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    ABSTRACT: The Liouville mapping technique was applied in order to determine the evolution of the electron distribution function through high Mach number quasi-perpendicular shocks. The method is based on following a given collection of particles from the far upstream region to the foot, ramp, and overshoot of the shock. For this purpose, a one-dimensional particle in cell code was modified in order to keep track of the orbit of a large number of selected particles during the simulation run. Assuming that the distribution is constant along a particle trajectory we then map the upstream distribution to any point in the foot, ramp or downstream of the shock (exact Liouville mapping). These distributions are compared with the actual distribution obtained at a certain position relative the shock during the simulation. Furthermore, we have applied a second Liouville mapping procedure assuming that particle trajectories can be derived from the assumption of adiabaticity and energy conservation in the de Hoffmann-Teller frame (adibatic Liouville mapping). This method is often used in order to derive the cross shock potential from the observed evolution of the electron distribution function during bow shock crossings. We compare the prediction of the exact Liouville mapping, of the adiabatic Liouville mapping and the actual local distribution function and discuss the implication for deriving the cross shock potential from in situ electron measurements.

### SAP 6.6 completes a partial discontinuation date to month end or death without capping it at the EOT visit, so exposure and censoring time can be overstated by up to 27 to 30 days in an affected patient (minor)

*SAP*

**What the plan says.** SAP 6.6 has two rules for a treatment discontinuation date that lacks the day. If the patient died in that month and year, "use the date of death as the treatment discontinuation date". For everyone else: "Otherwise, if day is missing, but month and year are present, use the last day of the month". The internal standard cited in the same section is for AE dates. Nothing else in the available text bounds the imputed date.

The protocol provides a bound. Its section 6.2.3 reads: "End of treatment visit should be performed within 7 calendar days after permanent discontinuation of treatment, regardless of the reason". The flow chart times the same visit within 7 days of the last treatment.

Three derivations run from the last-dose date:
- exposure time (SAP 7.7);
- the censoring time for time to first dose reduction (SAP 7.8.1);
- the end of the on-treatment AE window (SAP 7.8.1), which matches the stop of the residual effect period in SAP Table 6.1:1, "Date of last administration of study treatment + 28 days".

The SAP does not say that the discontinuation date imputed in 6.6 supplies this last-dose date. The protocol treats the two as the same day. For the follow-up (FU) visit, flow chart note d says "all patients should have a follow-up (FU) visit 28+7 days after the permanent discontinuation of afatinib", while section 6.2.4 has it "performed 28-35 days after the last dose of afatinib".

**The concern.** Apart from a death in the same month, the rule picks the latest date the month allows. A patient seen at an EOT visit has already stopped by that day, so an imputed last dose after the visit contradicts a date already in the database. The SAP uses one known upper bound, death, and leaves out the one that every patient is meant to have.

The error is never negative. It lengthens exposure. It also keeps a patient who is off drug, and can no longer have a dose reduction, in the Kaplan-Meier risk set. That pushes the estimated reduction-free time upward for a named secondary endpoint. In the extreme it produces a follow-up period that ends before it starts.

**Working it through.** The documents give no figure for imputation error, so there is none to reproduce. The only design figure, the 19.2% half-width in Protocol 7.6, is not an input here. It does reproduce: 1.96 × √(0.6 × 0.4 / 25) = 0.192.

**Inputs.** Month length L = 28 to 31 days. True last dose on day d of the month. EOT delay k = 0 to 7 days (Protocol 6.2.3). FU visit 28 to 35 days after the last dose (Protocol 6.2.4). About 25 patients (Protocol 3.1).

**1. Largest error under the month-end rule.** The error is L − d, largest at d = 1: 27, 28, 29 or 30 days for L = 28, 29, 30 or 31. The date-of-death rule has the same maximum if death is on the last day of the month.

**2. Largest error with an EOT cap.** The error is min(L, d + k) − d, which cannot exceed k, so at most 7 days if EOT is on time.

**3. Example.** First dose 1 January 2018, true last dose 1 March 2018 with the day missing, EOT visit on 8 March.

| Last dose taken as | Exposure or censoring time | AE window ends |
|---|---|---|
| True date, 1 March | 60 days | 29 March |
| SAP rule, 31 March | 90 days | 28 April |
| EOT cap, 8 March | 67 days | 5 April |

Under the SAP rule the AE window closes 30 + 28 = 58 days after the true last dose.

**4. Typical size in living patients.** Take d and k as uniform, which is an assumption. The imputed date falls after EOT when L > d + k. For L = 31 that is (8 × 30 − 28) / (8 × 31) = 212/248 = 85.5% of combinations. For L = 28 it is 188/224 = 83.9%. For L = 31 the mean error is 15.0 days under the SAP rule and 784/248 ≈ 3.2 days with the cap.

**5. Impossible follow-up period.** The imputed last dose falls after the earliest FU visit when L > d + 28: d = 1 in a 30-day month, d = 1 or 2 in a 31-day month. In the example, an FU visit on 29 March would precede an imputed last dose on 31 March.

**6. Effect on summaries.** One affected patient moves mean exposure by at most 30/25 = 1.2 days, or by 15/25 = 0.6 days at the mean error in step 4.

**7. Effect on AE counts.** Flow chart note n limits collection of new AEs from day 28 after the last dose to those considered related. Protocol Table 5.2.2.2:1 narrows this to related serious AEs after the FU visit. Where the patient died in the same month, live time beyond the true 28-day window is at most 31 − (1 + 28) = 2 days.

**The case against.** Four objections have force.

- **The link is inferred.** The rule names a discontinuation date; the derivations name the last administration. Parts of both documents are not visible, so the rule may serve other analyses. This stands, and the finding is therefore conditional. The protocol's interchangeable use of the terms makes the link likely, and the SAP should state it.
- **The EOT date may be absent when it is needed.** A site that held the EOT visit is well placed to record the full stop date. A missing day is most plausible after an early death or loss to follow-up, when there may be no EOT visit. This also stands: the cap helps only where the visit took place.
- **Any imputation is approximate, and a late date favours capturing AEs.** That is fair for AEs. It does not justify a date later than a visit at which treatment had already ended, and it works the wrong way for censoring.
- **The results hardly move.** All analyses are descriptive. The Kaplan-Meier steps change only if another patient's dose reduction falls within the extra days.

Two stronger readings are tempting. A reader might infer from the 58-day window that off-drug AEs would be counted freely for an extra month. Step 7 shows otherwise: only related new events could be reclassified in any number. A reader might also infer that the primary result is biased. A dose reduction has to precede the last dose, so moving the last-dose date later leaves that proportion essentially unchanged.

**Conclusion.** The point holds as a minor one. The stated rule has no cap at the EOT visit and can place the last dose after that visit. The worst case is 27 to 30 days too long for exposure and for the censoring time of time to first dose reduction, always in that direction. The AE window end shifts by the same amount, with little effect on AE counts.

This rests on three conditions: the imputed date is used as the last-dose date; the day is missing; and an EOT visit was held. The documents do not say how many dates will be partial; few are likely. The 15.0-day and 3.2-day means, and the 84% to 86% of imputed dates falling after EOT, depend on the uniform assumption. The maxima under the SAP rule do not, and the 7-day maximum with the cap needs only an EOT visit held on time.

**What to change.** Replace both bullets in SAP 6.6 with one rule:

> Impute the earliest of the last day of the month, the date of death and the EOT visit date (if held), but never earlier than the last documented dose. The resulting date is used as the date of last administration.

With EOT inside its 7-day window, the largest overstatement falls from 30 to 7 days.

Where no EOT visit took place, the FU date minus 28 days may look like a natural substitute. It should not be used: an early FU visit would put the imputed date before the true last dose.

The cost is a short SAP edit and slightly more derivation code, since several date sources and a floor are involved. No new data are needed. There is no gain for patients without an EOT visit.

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    ABSTRACT: Because of the apparent difficulty in accelerating previously unaccelerated pickup ions locally at the solar wind termination shock, a model for anomalous cosmic-ray protons is considered in which the initial acceleration of pickup ions to ~10-20 MeV occurs in the inner heliosphere. These accelerated pickup ions are assumed to be accelerated either by propagating interplanetary shocks or by some other, unspecified process. Voyager 2 Low-Energy Charged Particle (LECP) observations at low energies are used to normalize their spectra. The ions are then transported to the termination shock, where they are further accelerated to anomalous cosmic-ray energies. We use a well-established transport model to simulate this process. In this model, the two-dimensional cosmic-ray transport equation is solved using the assumed (and normalized) source of energetic particles (~0.01-20 MeV) located at 10 AU. We show that the computed spectra at higher energies (100 MeV) are consistent with observed anomalous cosmic-ray fluxes and suggest that interplanetary shocks, especially those in the inner heliosphere, may play an important role in the initial acceleration of pickup ions leading to anomalous cosmic rays.